It has been four years since I started These Football Times and the landscape of football writing has changed beyond imagination in just that short period. I never intended to create a site that hosted original football writing; the initial reasoning behind TFT was to offer free coaching drills for youth trainers to exploit. It was about opening people’s eyes and giving them a chance to broaden their knowledge with minimal hassle and for free. I guess, via an alternative route, that’s still the aim today.

I’m proud of every writer that spends their hours and days putting together features that challenge the norm and educate the reader. There are enough news sites out there, so we don’t bother with that. There’s enough opinion on social media, too. Often, however, there’s not enough education. That’s why the men and women who spend their time writing about original, engrossing topics from the game we love have my utmost respect. I’m not one of them – I write once every blue moon – but I’m privileged to be able to give their writing a home and offer them a chance to get noticed.

That’s why the degree of nonsensical writing on the internet infuriates me. Why should other writers who jump on the same old bandwagon, with the same old clichés, and the same old points, receive plaudits for their work? What do they teach us? In many cases, very little.

I suppose I sound like a grumpy old man – I’m actually in a pretty good mood as I write this – but football writing is undeniably saturated. The blogging world is now saturated. And it’s not because there’s so much great content, rather the opposite. There’s too much mediocre obviousness, and it’s taking away from the great writers who dedicate their time and effort into researching pieces that open our eyes, empower us, and inspire us.

Take, for example, the rise of the amateur analyst. I don’t even know where to start with this point. Everyone’s an analyst, it seems. Perhaps I’m picky, or just a massive snob, but I want to read someone’s work that, over time, has proved to be accurate again and again. Michael Cox and Sam Tighe are brilliant. There are others too who hit the nail on the head every time. I’m proud to say that Lee Scott – a writer with TFT – is equally impressive. Why? Because they don’t point out the obvious. They go beyond what we can all see on the television. They challenge the norm and focus on what we may not know.

And still, there are some who persist in tweeting out tosh and criticizing these writers, and others, for their “lack” of knowledge. Ridiculous.

I enjoy an in-depth tactical feature as much as anyone. I love reading about the thoughts of others and how they see the game, and you’ll be hard-pressed to find another person who spends more of his day reading material on various sites. But when it’s “analysis” that an armchair fan can muster by just watching the game and pointing the obvious, I take exception. Inspire your readers; don’t point out the obvious. Enhance their knowledge; don’t frazzle their mind.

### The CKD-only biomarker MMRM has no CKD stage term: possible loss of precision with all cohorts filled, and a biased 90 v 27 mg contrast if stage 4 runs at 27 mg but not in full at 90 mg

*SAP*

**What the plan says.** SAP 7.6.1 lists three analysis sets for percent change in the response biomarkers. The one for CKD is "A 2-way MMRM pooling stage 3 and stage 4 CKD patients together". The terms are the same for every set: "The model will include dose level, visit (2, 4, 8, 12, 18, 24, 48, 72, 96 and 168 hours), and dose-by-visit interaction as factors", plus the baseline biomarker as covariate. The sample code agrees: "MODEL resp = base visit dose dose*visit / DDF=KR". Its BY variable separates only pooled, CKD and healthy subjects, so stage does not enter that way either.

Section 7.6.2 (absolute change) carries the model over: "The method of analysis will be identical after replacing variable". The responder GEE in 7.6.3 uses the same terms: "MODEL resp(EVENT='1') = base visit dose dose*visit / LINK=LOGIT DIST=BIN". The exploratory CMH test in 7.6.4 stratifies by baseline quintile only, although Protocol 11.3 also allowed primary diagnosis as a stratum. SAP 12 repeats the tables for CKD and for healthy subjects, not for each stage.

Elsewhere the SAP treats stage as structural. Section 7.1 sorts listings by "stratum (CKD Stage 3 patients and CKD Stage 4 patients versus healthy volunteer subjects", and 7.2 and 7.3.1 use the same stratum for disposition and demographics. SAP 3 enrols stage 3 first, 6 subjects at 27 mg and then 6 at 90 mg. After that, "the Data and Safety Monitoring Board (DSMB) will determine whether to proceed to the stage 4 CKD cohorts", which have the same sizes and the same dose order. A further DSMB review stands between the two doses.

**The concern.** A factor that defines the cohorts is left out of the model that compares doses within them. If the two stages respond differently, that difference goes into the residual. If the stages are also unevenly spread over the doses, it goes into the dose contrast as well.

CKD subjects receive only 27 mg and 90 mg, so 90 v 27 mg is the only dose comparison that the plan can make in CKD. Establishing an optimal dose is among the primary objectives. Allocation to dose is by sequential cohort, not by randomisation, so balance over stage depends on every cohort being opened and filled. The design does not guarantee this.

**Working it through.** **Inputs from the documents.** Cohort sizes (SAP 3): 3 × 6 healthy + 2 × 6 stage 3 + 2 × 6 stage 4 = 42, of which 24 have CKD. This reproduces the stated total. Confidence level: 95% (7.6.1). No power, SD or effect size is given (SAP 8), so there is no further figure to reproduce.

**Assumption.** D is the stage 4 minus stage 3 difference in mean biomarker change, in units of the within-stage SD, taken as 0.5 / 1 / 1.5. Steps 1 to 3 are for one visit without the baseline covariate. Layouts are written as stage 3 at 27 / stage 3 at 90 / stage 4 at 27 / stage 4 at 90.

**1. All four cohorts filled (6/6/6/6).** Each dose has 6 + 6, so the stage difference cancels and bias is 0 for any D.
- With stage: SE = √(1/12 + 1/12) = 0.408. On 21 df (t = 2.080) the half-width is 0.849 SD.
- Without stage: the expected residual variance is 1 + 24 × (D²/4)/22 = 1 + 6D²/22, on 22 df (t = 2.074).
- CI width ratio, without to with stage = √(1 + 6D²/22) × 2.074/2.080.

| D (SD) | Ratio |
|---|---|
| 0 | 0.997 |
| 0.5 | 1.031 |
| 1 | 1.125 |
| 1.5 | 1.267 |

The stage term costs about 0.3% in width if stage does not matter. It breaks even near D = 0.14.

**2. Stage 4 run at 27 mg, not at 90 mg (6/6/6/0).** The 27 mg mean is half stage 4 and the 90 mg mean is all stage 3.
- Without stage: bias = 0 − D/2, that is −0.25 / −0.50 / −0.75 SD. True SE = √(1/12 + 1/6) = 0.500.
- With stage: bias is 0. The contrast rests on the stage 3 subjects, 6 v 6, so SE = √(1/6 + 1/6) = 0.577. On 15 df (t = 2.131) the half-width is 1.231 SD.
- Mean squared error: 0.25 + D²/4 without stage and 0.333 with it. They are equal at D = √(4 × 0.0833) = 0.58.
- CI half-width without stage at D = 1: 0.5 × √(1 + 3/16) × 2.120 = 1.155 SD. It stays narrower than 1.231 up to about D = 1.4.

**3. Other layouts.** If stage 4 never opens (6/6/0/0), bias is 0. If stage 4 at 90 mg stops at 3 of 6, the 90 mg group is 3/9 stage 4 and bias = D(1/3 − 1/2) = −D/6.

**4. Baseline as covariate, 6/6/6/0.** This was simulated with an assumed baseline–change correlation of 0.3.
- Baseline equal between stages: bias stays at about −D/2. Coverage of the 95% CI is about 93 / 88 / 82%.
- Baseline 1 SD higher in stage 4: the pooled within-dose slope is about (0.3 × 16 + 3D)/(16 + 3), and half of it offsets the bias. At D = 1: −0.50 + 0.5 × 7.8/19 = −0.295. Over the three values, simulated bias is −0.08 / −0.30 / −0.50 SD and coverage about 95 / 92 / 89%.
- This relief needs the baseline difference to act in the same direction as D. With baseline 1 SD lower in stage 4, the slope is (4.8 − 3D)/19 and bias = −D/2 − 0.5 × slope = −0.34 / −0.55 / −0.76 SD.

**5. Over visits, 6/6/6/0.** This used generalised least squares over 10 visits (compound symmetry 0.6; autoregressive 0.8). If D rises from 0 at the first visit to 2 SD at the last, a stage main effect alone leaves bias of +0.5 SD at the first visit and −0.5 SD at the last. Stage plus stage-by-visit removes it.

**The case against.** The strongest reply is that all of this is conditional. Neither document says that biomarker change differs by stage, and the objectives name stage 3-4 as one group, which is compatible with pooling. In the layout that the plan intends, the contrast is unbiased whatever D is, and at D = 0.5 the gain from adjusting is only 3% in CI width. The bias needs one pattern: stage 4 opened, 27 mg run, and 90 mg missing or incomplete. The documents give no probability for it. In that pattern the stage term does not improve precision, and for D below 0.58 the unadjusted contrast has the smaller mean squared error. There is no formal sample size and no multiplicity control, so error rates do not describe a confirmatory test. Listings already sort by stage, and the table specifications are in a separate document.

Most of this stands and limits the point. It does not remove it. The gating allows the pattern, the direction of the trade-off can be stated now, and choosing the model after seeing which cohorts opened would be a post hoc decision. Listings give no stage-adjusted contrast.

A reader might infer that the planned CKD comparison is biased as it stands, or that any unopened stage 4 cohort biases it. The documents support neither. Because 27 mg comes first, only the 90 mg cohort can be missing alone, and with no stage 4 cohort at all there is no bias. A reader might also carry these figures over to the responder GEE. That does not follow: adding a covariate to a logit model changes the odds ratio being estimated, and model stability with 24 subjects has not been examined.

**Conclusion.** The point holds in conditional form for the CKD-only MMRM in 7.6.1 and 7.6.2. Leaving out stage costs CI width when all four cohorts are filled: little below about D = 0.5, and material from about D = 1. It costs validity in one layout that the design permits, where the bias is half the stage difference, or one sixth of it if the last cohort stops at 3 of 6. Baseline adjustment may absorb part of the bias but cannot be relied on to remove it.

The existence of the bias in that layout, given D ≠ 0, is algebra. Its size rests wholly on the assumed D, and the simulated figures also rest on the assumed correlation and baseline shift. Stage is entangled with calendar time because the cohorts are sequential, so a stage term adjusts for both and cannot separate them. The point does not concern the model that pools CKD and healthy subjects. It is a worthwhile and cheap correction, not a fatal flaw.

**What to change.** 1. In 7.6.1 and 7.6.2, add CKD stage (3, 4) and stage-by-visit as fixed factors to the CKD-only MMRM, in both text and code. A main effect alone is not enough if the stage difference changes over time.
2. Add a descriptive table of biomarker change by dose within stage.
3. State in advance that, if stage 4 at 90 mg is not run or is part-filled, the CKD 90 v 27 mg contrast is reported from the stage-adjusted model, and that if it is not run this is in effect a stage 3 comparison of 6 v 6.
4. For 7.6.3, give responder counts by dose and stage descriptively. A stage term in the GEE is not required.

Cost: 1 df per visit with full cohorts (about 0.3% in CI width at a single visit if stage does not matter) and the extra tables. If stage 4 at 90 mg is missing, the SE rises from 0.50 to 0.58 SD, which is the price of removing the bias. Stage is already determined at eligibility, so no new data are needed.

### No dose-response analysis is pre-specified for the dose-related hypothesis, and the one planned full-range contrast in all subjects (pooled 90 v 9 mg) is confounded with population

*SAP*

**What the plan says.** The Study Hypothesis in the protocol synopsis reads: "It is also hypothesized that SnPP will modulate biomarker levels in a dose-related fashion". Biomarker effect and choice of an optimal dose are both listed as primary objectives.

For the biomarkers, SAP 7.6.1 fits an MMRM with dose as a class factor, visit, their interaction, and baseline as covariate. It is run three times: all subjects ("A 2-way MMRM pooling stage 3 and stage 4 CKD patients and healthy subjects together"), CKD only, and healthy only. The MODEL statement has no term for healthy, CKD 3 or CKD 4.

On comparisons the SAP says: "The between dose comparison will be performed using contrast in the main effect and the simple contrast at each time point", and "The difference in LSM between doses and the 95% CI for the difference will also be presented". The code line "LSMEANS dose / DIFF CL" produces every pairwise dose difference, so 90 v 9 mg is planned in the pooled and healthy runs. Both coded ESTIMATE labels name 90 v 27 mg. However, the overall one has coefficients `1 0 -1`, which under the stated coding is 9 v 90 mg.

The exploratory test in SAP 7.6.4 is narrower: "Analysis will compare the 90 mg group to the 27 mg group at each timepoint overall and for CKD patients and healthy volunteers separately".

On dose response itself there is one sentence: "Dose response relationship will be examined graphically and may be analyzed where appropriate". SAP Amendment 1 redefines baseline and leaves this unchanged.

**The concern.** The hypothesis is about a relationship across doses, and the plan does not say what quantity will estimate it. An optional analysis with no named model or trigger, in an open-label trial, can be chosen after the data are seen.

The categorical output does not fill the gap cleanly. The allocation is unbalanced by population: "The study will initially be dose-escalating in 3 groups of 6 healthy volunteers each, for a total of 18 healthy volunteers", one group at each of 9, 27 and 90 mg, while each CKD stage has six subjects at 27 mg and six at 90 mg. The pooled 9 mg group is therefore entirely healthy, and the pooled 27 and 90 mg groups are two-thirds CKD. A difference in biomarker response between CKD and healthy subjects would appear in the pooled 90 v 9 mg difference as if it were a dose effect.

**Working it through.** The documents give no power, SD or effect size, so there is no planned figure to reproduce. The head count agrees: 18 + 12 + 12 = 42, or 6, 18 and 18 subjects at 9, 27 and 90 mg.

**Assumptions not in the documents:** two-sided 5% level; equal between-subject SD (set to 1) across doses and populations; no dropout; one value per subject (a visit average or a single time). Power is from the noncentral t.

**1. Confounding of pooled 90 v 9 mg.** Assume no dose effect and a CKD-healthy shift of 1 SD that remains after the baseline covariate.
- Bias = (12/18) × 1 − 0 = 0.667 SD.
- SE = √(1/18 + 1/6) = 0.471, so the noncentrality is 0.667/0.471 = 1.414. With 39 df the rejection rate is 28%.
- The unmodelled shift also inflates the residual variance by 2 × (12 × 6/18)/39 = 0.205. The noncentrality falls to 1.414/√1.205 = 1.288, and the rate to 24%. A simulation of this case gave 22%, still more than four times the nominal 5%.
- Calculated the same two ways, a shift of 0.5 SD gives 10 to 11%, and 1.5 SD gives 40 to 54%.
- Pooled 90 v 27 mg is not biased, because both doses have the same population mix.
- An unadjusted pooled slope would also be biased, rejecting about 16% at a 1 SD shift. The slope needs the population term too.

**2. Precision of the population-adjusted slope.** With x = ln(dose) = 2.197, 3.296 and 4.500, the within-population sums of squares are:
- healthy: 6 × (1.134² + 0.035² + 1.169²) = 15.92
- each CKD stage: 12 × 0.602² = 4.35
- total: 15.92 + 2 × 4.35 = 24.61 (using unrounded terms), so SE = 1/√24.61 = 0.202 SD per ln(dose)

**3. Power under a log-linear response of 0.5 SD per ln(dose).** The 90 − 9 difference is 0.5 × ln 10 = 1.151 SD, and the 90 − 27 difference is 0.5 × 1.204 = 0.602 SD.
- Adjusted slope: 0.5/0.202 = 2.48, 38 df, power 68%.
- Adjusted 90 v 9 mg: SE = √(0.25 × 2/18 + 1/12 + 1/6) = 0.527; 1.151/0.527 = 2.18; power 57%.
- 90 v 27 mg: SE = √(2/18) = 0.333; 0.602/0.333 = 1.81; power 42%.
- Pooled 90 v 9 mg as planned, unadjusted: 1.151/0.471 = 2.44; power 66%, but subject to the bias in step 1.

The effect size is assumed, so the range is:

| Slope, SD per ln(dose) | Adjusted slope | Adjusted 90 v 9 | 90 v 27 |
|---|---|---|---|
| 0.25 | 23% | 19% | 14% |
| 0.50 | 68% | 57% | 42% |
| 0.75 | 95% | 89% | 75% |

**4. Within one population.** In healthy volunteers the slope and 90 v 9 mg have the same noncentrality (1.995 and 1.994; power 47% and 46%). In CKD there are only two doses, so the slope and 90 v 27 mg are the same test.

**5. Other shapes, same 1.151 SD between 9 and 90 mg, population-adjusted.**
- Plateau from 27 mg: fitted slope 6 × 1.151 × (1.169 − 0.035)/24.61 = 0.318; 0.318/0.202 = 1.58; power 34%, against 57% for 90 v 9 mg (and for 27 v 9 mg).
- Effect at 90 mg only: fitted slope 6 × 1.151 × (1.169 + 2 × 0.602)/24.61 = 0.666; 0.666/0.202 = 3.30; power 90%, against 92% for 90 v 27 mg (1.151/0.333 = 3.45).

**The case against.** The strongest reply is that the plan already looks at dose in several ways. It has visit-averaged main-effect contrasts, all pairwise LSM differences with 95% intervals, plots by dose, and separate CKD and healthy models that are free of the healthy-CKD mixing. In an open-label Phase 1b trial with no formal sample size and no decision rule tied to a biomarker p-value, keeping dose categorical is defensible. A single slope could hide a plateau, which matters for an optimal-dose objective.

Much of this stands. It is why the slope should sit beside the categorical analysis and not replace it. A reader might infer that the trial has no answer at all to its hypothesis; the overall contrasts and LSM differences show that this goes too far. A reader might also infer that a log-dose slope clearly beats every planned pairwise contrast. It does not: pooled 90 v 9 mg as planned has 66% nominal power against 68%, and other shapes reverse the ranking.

Often when we’re sent articles at TFT, they come from writers with no experience in journalism but a real passion for the sport and literature. They may be raw and even sloppy at times, but we don’t care. We edit their work to the best of our ability and let their story fly. If you have a website, edit your articles! Stop putting poorly worded, incomprehensible trash out there for your readers. It doesn’t have to be to a high standard even, but just get the basics right, please.

I heard from one of our writers recently that he was rejected the chance to write for another site because he had “too few twitter followers”. Let that sink in for a minute. He’s excellent, writes original, intelligent articles, and has a clear ambition to one day go full-time into journalism. And a site – akin to ours in size and readership numbers – turned him down for such a menial reason. That’s the reality for many talented writers out there. Their work gets marginalized by features that barely belong on a children’s website.

They also get marginalized because they don’t have enough twitter followers. What is enough? Instead, those serial tweeters who in some cases are posting 300 (literally) tweets a day are given preference; the same tweeters who can’t wait to discuss Gareth Bale’s new haircut. I’d rather discuss what David Cameron ate for dinner last night. They’re the same few who post the dreary, predictable stuff about who Manchester United are going to sign next. We all read the BBC, and Sky, and the Guardian. I assure you, they have it covered.

So if you’re one of those predictable people who draw little diagrams, live by stats and “analyse” why Thibaut Courtois is Chelsea’s number one, and not Petr Čech (it’s because he’s better, by the way), raise your game. Inspire people. Educate people. Not everyone gets to watch games live and not everyone is as fervently against nonsense as I am. Give your readers the best possible content.

Football writing, though saturated, has never been in a healthier, organic state. It’s just a shame that the genetically modified crap still filters through.

By Omar Saleem. Follow @omar_saleem